It’s a package deal

Where did this whole ‘regulation’ thing come from?  Up until recently, the word ‘regulation’ was not part of our vocabulary, at least not in reference to the Association–what happened?  Here and there one comes across the opinion that the Association should grant the designation but that it should not be involved in regulating its members.  How did it come to be that the Association got involved in regulation?

Reading old documents gives some clues as to what happened here.  Indeed, if we look at any Association document pre-dating 2007, the words ‘regulation,’ or ‘regulatory,’ or ‘regulator’ were not to be found anywhere.  Even documents from the period when our current act was passed don’t refer to regulation.

If we go back to documents from that time, we find phrases like ‘getting official recognition from the provinces for the CHRP’ and ‘government acknowledgement of the CHRP remains a key goal of HR professionals.’  It would appear that many thought of legislation as governmental recognition for the CHRP designation and not really anything more than that.

The problem is that is not quite how the government sees it.  The government doesn’t ‘recognize designations’ it ‘creates professional regulatory bodies.’  In other words, from the perspective of the government, the Human Resources Professionals Association of Ontario Act, 1990, was not about recognizing the CHRP designation but about the creation of a regulatory body that would govern and regulate its members.  From the government’s perspective, professional regulation is a package deal.  Yes, giving statutory protection to the CHRP designation was part of package but the package also included all the other aspects that we would now call ‘regulation.’

It was never going to be the case that we would get statutory recognition for the CHRP designation without also getting all the other components of the package.  Perhaps the concern at the time was to get statutory recognition for the CHRP designation, but what we got was the full regulatory package.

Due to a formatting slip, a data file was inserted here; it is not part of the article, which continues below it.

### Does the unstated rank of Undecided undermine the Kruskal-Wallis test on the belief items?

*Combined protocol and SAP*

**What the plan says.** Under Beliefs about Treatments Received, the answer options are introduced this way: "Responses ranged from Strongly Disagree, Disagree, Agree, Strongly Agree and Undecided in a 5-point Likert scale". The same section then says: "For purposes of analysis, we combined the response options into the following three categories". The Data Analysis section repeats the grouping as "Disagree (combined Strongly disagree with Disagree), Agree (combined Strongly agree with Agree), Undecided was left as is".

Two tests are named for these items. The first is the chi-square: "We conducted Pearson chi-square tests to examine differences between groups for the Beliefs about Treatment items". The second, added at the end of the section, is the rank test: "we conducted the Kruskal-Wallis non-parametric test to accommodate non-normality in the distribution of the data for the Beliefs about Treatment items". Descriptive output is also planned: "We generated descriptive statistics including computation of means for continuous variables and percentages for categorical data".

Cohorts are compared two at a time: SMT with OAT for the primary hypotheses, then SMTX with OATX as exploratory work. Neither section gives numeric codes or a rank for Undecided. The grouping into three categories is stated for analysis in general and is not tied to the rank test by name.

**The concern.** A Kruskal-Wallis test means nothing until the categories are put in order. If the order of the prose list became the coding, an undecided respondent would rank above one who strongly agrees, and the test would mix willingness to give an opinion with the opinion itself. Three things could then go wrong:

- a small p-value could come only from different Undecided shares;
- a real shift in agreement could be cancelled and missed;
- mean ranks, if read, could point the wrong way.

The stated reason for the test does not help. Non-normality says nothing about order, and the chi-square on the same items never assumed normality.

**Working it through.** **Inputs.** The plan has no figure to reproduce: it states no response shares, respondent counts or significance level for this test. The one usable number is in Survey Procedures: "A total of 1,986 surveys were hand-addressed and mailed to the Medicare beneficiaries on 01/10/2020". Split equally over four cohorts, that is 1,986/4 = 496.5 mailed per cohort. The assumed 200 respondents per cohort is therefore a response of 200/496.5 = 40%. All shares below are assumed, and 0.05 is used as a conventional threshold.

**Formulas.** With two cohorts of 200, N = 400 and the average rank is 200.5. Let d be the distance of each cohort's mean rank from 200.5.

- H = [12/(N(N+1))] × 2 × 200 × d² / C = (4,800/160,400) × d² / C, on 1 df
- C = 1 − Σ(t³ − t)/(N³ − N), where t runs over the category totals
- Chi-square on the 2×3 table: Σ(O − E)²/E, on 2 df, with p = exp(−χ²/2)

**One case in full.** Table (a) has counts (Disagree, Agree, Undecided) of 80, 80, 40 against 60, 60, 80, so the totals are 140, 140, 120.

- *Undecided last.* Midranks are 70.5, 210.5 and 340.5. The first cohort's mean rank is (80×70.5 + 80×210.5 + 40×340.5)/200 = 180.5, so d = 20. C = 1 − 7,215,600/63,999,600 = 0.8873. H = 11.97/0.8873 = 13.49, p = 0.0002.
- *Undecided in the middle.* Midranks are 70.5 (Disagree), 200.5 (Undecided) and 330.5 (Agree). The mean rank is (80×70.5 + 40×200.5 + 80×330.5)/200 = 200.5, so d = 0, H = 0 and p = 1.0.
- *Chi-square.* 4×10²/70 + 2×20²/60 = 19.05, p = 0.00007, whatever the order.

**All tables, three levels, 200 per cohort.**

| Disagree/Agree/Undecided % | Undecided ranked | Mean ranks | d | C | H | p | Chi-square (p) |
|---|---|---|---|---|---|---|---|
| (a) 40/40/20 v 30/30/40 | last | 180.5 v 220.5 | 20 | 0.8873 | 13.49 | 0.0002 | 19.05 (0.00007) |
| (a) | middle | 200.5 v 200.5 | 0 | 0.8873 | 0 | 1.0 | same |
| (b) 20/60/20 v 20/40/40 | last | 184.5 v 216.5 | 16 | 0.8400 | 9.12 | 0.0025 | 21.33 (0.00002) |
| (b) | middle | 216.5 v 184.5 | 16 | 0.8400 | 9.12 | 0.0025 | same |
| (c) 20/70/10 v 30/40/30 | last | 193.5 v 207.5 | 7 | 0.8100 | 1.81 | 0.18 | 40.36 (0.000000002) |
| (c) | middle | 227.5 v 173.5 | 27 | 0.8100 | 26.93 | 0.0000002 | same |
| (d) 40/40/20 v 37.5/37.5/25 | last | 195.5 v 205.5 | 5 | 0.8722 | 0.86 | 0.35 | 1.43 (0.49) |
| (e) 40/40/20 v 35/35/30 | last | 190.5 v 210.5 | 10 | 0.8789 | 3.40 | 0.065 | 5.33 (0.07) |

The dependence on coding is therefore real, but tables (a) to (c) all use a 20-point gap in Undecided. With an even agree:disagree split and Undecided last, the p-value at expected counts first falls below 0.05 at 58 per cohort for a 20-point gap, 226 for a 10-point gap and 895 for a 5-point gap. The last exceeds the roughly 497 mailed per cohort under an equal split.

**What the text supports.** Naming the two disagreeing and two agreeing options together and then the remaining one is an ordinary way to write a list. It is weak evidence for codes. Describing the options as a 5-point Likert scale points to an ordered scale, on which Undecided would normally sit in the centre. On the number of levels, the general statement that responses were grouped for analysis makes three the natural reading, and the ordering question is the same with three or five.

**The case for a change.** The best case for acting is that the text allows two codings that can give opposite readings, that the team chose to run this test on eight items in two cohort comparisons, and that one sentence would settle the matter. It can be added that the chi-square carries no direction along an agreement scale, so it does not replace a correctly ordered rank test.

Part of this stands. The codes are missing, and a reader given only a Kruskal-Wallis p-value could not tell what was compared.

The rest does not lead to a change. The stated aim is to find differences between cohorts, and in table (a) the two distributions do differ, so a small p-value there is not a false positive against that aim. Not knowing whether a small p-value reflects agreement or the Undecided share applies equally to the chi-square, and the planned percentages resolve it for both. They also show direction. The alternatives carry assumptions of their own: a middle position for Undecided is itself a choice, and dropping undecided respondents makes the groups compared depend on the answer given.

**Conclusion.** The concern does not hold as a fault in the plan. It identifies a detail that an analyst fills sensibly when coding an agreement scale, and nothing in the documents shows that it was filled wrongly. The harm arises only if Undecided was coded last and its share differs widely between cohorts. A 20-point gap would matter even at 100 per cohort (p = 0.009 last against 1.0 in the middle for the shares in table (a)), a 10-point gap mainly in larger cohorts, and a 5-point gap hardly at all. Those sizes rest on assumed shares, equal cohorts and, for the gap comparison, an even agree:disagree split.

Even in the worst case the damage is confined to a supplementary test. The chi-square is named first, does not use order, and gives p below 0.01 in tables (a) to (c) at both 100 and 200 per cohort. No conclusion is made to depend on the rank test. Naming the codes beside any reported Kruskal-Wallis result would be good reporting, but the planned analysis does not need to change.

By means of the Human Resources Professionals Association of Ontario Act, 1990, HRPA had become a full-fledged professional regulatory body—the interesting aspect, however, is that it took us years to realize what had happened when our Act was passed.  For a long time, few realized that HRPA was a professional regulatory body.  In fact, even today some are not convinced that this is really the case.

So what happened to trigger the realization that HRPA was indeed a professional regulatory body?  Well, it probably wouldn’t be correct to say that any single event triggered the realization that HRPA was a full-fledged professional regulatory body; nonetheless, Bill 14, the proposed Access to Justice Act, 2006, was certainly an important factor.  Bill 14 included the following–that “a person who is acting in the normal course of carrying on a profession or occupation governed by another Act of the Legislature, or an Act of Parliament, that regulates specifically the activities of persons engaged in that profession or occupation” is “deemed not to be practising law or providing legal services.”  Notice the word “regulates” in the wording of the statute.  The idea here that the Human Resources Professionals Association of Ontario Act, 1990, is an act of the Legislature that regulates specifically the activities of persons engaged in the profession.  The exception in Bill 14 relates to regulation not to the granting of the designation.  It is because HRPA is a professional regulator that its members fall under the exception provided for in the Access to Justice Act, 2006.  That got the ball rolling.  Then there was the Ontario Labour Mobility Act, 2009, where HRPA appears on Line 12 of Table 1 under “non-governmental regulatory authorities—private acts”—again the word “regulatory.”

So, it took some time but there has been an emerging realization as to what really happened twenty years ago with the passage of the Human Resources Professionals Association of Ontario Act, 1990.  The recognition of the CHRP designation was just one aspect of a bigger package deal.  That bigger package deal was ‘becoming a professional regulatory body.’

In the last few years, we have been working hard to catch up with the obligations that being a professional regulatory body brings.  Some may not be entirely comfortable with HRPA’s regulatory powers, but that doesn’t change the fact that HRPA is a professional regulatory body and has been for over twenty years.  The fact that many didn’t realize that this was the case doesn’t change the fact that HRPA is and has been a professional regulatory body for over twenty years.

Claude Balthazard, Ph.D., C.Psych., CHRP.

VP Regulatory Affairs

cbalthazard@hrpa.ca

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